By Tina Jepson
Having recently relocated from a property with a “sprawling” suburban backyard to a miniscule inner-city lot, I had high hopes of creating a tiny backyard oasis with thick grass and a small urban garden. Little did I know that my yard wasn’t going to cooperate with this plan.
The first sign that my yard was going to give me trouble was the presence of moss. I have a lot of it everywhere.
Moss in your lawn can indicate one or more of the following conditions:
- The soil isn’t very healthy. It may have a high acidity level (low pH) or lower than normal amounts of nutrients.
- The soil is tightly compacted.
- The yard gets little sunlight and receives fairly heavy moisture amounts.
"How can I get rid of moss in my yard?" I wondered. Well, I quickly learned that to get rid of moss, you need to make your soil hospitable to something OTHER than the moss.
1. Control Water
First things first, to stop moss growth you must limit the water your soil receives. Of course, you can’t possibly stop those persistent spring rains or flash summer thunderstorms.
However, there are several ways to help offset and redistribute the water that ultimately pools in your yard, causing moss to grow.
Is your moss building up around downspouts or by the side of your home? The culprit may be your gutters. Give them a once-over to ensure they’re draining properly.
If you have built-in watering hoses or automatic irrigation, turn it off throughout the spring.
If you have water pooling in various locations, consider installing a simple french drain to move the water to a more desirable location.
The Takeaway: Dry out the area where your moss is growing.
Moss thrives in tight, compacted soil that experiences minimal air flow. The minute you break up the soil with aeration, it opens up the possibilities of what can actually grow in that space.
If your moss problem is fairly manageable, run over all that fuzzy growth with a garden rake, making sure you get deep enough to disrupt the soil. Otherwise, rent a core aerator (or purchase a more affordable push aerator variety), which creates actual plug-like holes in your yard.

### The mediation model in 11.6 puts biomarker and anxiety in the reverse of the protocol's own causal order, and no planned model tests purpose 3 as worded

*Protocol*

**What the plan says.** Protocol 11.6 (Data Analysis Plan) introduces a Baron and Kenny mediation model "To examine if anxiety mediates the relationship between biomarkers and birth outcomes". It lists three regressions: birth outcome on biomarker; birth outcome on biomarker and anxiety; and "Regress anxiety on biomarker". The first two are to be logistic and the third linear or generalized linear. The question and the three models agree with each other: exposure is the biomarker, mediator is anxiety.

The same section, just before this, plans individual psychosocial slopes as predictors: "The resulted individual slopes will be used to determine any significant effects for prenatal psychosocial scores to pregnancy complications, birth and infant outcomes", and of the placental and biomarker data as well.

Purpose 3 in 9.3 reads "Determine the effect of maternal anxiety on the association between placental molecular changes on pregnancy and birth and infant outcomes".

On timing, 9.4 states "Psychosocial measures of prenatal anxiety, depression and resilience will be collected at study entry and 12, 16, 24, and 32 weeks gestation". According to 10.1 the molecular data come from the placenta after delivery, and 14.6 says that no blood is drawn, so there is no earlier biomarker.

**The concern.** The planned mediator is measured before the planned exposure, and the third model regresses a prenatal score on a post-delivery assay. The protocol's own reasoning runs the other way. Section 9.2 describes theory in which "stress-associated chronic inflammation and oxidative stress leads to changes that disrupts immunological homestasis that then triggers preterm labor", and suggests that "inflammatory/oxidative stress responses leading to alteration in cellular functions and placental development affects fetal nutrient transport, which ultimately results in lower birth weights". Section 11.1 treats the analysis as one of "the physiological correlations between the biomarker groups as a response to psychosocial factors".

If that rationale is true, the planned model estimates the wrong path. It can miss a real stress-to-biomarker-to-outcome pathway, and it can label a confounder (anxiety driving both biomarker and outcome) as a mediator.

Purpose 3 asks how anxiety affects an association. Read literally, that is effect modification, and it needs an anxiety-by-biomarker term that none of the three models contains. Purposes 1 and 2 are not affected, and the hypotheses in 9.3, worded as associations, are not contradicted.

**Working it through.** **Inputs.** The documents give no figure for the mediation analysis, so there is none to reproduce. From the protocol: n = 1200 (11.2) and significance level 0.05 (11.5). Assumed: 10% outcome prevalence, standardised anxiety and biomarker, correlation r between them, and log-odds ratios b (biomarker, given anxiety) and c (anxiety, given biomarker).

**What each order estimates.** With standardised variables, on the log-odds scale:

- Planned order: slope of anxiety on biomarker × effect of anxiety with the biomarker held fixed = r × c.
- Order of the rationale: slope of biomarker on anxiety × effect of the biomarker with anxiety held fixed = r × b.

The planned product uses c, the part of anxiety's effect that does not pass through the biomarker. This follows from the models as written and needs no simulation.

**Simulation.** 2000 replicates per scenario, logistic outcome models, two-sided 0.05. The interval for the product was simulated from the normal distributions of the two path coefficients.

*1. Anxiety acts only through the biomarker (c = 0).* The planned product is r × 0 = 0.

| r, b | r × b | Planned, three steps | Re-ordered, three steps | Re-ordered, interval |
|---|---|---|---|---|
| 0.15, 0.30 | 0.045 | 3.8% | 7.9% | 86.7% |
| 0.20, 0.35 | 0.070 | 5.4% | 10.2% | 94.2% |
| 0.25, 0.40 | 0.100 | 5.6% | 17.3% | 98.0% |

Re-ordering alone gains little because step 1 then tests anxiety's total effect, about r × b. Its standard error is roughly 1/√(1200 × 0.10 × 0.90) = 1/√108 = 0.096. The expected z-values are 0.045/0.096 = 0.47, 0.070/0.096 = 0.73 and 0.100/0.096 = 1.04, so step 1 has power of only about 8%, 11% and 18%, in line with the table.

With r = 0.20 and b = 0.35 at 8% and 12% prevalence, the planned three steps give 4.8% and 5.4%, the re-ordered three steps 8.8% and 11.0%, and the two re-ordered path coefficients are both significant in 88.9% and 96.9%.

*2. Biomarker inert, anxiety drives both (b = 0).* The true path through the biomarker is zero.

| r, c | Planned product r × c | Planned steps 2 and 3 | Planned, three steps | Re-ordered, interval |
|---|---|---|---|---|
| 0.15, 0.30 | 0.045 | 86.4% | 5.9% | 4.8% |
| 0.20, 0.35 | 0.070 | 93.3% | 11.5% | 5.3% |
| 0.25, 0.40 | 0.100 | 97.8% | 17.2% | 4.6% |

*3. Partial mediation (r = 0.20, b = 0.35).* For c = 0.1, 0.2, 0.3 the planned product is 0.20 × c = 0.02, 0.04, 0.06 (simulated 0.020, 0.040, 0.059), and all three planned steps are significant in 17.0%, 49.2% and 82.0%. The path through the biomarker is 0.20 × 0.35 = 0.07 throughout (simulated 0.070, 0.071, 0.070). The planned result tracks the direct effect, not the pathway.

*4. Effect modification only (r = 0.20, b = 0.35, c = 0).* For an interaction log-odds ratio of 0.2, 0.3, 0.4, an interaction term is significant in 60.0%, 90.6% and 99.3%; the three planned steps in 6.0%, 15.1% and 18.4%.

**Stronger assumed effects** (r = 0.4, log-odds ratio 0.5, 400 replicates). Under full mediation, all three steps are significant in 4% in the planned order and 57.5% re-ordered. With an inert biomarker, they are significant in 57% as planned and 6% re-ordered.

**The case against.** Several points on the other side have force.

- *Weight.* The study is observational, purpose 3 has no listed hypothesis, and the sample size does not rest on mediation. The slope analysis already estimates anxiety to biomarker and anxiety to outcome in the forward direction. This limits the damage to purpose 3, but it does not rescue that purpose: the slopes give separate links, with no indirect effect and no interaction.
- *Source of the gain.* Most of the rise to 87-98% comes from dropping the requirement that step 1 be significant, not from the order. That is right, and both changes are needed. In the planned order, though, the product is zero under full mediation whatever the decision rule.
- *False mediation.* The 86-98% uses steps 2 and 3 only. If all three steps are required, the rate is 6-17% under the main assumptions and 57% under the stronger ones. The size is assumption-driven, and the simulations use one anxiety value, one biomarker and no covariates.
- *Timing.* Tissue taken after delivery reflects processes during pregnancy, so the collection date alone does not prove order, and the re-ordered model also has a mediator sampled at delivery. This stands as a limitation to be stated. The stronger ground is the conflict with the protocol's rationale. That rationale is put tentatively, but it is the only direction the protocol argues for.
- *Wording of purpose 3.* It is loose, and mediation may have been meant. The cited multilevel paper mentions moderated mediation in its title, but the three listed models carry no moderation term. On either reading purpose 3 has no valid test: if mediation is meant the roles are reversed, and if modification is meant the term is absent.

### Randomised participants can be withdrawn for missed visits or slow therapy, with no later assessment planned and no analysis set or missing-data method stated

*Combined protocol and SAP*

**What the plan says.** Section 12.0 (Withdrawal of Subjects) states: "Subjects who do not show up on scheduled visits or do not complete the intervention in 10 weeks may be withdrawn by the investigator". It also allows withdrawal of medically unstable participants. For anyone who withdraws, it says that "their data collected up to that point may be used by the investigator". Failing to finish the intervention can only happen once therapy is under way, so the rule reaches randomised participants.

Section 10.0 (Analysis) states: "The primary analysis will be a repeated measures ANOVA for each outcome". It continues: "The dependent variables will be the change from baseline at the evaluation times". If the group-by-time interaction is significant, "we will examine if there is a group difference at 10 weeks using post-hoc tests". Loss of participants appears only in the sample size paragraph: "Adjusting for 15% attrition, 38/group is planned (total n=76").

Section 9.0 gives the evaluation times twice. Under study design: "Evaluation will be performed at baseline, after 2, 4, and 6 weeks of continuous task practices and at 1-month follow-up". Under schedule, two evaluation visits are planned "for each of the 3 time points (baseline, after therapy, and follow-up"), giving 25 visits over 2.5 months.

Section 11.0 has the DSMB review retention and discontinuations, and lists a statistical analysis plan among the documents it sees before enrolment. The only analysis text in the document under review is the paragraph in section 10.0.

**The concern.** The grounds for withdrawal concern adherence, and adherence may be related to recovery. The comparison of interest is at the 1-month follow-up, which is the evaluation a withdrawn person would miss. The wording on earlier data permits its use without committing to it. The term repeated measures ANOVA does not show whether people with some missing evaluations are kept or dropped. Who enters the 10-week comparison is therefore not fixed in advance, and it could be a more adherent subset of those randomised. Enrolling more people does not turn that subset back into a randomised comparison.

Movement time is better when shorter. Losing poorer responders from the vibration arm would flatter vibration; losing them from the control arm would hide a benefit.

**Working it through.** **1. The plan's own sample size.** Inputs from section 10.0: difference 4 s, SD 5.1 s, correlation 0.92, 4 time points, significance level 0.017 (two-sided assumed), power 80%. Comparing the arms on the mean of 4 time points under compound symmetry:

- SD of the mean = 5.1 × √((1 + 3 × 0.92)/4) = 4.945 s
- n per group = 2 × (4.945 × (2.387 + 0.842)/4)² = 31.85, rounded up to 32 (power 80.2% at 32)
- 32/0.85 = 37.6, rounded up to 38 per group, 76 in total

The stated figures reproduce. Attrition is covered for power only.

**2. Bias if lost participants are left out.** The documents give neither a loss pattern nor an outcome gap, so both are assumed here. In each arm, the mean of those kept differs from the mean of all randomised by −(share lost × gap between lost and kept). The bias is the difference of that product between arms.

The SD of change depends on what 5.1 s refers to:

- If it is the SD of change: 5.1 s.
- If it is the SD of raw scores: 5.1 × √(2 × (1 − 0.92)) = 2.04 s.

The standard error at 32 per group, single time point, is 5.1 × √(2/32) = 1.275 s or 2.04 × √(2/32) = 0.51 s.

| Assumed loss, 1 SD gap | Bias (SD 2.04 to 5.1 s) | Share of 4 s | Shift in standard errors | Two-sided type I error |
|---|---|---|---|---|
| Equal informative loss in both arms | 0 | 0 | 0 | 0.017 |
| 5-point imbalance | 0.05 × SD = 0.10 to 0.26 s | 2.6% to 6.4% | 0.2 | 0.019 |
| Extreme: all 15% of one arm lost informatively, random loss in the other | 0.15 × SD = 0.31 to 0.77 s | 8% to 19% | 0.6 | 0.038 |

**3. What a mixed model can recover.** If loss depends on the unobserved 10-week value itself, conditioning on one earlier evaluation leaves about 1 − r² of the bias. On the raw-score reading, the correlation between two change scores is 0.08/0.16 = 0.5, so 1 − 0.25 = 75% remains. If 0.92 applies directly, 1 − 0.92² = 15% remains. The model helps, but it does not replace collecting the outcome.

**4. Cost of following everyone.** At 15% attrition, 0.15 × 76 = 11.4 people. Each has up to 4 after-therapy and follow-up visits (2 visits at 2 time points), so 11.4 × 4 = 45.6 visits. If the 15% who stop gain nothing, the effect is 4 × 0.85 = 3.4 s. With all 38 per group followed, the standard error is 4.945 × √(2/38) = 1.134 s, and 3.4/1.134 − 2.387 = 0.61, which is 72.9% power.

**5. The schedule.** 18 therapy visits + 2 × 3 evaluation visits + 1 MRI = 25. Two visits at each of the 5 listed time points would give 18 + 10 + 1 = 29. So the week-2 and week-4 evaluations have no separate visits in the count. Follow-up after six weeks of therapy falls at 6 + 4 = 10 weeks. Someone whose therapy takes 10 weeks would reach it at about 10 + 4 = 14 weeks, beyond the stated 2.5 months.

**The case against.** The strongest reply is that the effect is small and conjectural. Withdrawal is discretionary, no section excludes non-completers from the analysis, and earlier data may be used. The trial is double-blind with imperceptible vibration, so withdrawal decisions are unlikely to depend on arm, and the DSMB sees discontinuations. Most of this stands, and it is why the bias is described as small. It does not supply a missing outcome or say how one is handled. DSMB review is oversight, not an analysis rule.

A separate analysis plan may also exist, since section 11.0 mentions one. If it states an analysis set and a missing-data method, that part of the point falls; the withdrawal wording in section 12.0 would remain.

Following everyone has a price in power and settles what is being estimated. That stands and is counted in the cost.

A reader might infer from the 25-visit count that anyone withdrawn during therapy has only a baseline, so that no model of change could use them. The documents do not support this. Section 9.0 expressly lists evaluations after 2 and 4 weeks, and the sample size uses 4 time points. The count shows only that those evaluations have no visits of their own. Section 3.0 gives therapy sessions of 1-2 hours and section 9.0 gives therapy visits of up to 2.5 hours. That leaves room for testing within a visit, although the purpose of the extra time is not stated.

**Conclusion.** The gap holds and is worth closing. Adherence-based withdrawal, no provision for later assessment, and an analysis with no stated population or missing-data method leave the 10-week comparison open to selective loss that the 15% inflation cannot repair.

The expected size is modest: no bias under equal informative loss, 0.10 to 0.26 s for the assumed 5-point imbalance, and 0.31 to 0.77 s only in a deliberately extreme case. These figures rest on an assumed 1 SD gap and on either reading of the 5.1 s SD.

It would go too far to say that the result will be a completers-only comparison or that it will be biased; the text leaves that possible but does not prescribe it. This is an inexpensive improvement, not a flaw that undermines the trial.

Then, plant grass seed, fertilize (more on this below) and cover with a thick layer of straw.
The Takeaway: Get some air flowing by aerating your lawn.
Moss likes not-so-ideal conditions, so why not make your soil “ideal?”
The first step here is to determine your soil quality to find out exactly what nutrients to use. I’ve sent soil samples my local agricultural extension here in Tennessee and at my old property in North Carolina. You can also use the USDA Web Soil Survey to get local (but not personalized) soil results. Then supplement as needed.
The Takeaway: Determine what nutrients are lacking and add as needed. Don’t hesitate to get an affordable (yet, invaluable) soil test.
4. Add Lime (To increase pH)
Is moss a sign of acidic soil? Absolutely! And if you got the soil test I talked about (see above), then there’s a good chance your test came back with a low pH, which means high acidity.
Calcium-based lime is a natural moss killer for lawns because it helps to increase the pH and lower the overall acidity levels. Ideally, you want pH “neutral” soil, which registers as between 6 or 7 with a simple pH test strip.
Keep in mind; you should always use proper personal protection equipment when handling chemicals such as lime.
The Takeaway: Increase the pH to a neutral level with garden lime.
5. Bust Out the ‘Good Stuff’ (Dish Soap and Vinegar)
So, you say you’re swimming in moss? I feel you! When all else fails and you still can’t get rid of this beautiful yet pesky ground cover, it’s time to bust out the good stuff.
Create this ultimate lawn moss killer using a combination of dish soap and vinegar. Dish soap is a great form of moss killing soap because it dries it out. That’s the same result you get when killing moss with vinegar.
In a spray bottle, mix 1 cup of dish soap with 1 ½ cups of white vinegar. Then, spray directly on top of the moss. After 15 minutes, go back and scrape the dried out moss using a hand trowel or small shovel.
Afterward, aerate, seed, and fertilize to grow grass, or plant whichever plants you’re interested in growing.
The Takeaway: Dish soap and vinegar help kill moss for good.
Lawn moss control is possible if you take all the proper steps. Limiting water, adding nutrients, balancing the pH, aerating, and treating with household materials can help you achieve a moss-free yard. Yippee!
Images used with permission, courtesy of Tina Jepson and www.shutterstock.com